In the past, this was used as a blunt instrument, depriving the State of competitive tenders where the pool of compliant service providers was small. It also led to a rise in fronting. Fronting practices are already on the rise due to the much stricter provisions in the amended BBBEE Codes and one hopes BBBEE status level thresholds will be set to encourage greater BBBEE targets while properly understanding what the market can offer.
Legal debate might continue around whether the introduction of BBBEE contributor status level as a prequalification criteria in the PPR is lawful as the restriction on this is arguably found in the PPPFA itself and the PPR must be subject to the PPPFA in terms of which they are published. The introduction of this provision is also at odds with other provision of the PPR which provide that a company may not be excluded from a tender for not having a BBBEE status level certificate.
No prequal based on 51% black ownership?
The PPR regulations appear not to allow the State to use 51% black ownership of large businesses as an acceptable pre-qualification criteria. There have recently been high profile cases of major public entities saying they will only do business with 51% black-owned companies for major contracts. This approach has been said to contradict the PPPFA and BBEE Act in terms of which a broad-based approach is taken towards empowerment.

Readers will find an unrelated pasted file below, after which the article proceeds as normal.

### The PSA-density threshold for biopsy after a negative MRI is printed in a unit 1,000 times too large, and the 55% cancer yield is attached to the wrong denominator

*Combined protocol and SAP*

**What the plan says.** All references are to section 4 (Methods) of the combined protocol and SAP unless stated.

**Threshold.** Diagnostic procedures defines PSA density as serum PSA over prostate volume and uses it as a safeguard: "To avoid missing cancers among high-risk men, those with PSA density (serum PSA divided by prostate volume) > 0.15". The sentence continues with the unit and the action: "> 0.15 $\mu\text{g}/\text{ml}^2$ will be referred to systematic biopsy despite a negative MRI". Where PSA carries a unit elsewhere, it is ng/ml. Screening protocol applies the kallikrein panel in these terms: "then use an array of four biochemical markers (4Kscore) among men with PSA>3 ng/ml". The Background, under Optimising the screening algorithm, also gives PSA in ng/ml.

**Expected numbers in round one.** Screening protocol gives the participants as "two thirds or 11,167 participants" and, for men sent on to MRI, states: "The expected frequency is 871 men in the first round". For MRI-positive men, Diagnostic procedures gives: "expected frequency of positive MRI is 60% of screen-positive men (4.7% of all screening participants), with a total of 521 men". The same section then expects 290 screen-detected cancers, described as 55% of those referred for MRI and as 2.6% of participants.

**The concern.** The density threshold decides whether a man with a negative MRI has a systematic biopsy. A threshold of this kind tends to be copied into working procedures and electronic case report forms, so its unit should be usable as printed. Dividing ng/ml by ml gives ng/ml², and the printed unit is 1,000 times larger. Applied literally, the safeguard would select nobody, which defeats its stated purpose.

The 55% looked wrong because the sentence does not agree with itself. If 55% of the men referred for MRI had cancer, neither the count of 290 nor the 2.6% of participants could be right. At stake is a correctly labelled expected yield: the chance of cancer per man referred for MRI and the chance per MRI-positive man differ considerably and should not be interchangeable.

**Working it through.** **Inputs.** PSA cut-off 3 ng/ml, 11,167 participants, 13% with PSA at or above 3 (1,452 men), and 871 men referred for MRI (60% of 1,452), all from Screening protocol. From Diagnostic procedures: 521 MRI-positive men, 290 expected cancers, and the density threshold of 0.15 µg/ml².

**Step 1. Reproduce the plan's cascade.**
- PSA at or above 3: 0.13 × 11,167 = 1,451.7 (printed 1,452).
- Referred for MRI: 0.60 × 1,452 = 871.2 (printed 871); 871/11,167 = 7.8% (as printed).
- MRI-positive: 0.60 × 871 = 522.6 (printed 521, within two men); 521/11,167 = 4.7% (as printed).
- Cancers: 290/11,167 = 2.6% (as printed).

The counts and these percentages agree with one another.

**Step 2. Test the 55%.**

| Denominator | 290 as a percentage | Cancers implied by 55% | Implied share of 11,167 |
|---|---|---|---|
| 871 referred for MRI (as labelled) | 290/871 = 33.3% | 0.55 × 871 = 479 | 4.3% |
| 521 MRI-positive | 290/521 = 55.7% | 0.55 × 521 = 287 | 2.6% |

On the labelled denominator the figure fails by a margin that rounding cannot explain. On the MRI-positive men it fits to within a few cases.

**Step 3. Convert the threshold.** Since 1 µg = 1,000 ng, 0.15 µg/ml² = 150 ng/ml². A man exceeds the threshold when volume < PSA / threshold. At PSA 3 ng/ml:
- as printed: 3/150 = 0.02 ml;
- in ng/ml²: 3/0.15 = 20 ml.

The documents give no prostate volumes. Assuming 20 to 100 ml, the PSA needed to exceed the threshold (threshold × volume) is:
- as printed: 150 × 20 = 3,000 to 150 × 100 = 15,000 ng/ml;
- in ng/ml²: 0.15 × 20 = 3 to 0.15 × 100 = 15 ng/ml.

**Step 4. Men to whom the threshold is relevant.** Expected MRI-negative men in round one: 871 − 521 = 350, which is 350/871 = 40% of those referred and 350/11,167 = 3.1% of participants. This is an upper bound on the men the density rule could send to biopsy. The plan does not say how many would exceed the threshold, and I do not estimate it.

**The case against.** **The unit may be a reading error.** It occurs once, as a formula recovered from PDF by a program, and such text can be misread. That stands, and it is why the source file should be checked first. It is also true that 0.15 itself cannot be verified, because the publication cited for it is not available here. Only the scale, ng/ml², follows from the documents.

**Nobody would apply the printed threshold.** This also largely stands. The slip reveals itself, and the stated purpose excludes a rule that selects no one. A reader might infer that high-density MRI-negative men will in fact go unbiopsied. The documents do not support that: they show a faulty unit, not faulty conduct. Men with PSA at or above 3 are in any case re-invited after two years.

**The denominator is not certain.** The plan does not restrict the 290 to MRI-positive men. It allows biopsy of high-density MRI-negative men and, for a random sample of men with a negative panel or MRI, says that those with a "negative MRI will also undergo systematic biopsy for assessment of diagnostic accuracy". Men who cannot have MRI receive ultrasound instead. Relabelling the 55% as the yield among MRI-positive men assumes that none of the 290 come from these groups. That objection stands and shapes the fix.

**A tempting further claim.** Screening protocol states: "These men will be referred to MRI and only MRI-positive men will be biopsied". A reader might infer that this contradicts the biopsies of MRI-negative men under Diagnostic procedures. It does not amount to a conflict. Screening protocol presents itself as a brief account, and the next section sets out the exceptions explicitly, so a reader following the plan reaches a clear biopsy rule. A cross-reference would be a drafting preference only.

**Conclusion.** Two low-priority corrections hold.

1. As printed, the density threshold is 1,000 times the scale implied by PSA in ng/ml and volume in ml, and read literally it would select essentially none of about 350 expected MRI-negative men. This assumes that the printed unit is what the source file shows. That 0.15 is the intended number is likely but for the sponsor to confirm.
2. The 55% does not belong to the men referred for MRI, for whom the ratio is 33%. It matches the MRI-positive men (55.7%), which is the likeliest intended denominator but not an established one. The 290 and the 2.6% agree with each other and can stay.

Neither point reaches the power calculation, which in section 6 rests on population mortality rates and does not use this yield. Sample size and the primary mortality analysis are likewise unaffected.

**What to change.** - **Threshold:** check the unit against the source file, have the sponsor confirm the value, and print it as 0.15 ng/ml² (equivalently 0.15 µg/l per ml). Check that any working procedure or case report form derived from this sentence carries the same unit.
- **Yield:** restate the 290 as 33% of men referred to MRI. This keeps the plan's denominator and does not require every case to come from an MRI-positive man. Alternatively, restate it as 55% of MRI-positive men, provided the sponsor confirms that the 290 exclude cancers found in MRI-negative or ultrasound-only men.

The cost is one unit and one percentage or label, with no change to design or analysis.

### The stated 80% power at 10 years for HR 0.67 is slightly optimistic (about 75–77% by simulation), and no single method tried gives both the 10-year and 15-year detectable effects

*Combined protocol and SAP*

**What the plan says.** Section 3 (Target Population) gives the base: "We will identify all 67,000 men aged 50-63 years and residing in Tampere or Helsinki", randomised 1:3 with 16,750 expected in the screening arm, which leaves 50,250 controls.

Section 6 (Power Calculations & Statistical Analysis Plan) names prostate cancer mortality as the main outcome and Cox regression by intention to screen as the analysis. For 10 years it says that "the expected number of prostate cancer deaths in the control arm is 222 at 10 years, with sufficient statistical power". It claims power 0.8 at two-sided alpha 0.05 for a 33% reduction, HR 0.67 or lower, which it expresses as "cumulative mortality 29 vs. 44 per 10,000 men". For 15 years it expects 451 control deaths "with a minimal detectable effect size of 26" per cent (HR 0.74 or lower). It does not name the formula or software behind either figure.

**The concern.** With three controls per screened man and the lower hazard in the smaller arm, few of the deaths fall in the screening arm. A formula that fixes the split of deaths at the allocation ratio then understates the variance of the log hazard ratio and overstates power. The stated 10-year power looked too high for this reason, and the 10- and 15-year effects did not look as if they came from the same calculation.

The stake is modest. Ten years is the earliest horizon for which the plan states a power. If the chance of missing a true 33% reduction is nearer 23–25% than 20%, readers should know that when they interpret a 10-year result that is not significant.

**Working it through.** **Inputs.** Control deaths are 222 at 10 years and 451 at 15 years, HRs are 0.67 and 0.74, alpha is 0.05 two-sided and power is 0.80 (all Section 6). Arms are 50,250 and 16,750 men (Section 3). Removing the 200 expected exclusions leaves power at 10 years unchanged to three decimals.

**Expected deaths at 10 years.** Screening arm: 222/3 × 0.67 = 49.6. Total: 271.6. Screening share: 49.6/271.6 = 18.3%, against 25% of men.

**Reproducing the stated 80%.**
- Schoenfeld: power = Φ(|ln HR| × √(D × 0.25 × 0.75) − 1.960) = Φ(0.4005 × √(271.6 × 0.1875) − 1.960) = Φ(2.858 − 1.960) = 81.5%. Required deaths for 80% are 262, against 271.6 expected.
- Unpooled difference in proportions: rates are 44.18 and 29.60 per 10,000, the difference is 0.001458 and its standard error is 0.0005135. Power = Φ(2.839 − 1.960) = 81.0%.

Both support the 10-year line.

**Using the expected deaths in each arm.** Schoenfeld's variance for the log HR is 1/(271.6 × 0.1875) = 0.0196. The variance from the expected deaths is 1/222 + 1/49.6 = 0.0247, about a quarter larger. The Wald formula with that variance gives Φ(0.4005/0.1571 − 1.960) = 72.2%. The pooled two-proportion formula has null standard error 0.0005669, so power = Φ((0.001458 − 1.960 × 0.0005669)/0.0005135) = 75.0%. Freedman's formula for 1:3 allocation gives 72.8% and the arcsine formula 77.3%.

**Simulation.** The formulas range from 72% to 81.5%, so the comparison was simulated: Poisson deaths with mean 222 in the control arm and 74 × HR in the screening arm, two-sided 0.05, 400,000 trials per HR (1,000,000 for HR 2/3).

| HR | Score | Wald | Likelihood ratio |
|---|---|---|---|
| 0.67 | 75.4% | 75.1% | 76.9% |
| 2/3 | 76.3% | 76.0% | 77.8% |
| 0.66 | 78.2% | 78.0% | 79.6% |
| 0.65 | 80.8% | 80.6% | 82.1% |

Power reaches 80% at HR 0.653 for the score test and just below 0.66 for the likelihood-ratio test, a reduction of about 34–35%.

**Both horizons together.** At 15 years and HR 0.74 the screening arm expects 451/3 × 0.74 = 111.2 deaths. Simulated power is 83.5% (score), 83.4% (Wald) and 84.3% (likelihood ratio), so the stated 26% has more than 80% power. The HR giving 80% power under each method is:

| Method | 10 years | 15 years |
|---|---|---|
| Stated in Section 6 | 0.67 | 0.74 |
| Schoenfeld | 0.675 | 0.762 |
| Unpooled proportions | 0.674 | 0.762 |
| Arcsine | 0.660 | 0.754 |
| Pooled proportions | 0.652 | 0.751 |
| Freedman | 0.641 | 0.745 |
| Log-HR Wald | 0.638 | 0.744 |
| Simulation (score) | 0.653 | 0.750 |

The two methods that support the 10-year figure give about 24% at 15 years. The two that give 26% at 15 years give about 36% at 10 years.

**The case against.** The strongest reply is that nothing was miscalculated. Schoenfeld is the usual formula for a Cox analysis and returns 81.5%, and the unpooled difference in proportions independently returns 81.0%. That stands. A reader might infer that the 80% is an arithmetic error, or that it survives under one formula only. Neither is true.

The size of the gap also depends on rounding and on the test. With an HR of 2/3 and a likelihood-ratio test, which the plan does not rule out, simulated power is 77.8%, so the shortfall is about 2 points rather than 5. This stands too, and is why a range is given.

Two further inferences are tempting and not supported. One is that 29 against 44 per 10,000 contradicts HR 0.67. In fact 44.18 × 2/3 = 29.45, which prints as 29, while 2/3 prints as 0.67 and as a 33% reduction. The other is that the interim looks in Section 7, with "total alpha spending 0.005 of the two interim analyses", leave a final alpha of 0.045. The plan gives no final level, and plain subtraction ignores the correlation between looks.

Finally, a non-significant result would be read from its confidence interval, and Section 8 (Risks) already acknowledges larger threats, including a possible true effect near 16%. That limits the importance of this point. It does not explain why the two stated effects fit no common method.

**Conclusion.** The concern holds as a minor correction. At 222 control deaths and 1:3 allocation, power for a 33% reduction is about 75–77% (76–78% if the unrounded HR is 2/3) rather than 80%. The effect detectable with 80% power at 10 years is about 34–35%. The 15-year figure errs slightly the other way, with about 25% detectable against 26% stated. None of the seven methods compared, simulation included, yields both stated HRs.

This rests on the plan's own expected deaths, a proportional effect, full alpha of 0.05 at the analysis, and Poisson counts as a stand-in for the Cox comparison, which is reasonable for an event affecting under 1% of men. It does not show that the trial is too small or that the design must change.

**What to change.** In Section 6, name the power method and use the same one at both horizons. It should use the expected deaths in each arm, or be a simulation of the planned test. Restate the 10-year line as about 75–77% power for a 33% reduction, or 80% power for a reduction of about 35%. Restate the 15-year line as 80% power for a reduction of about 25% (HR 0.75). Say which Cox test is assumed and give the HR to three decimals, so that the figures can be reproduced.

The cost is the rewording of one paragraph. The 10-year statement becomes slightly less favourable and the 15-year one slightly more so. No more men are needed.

The BBBEE Act and BBBEE Codes, in terms of which a company’s BBBEE status level is measured, considers a range of factors including ownership, management control, skills development, enterprise and supplier development and socio-economic development relevant to determine BBBEE status level. In this context, 51% black ownership on its own may be seen as a blunt measure which the PPR only allows as a relevant consideration for prequalifying small enterprises.
Applying such criteria where the known pool of 51% black-owned companies is small, may reduce the pool of compliant tenderers and reduce competitiveness as prices rise due to the lack of competition. This has been said to offend against the Constitutional requirement that government procure goods and services on a competitive basis and is arguably irrational and unreasonable where the procurer knows it is excluding competent competitive tenders. It remains to be seen whether National Treasury intended the PPR to proscribe such pre-qualification criteria or not.
Claire Tucker, partner and public procurement specialist Bowmans law firm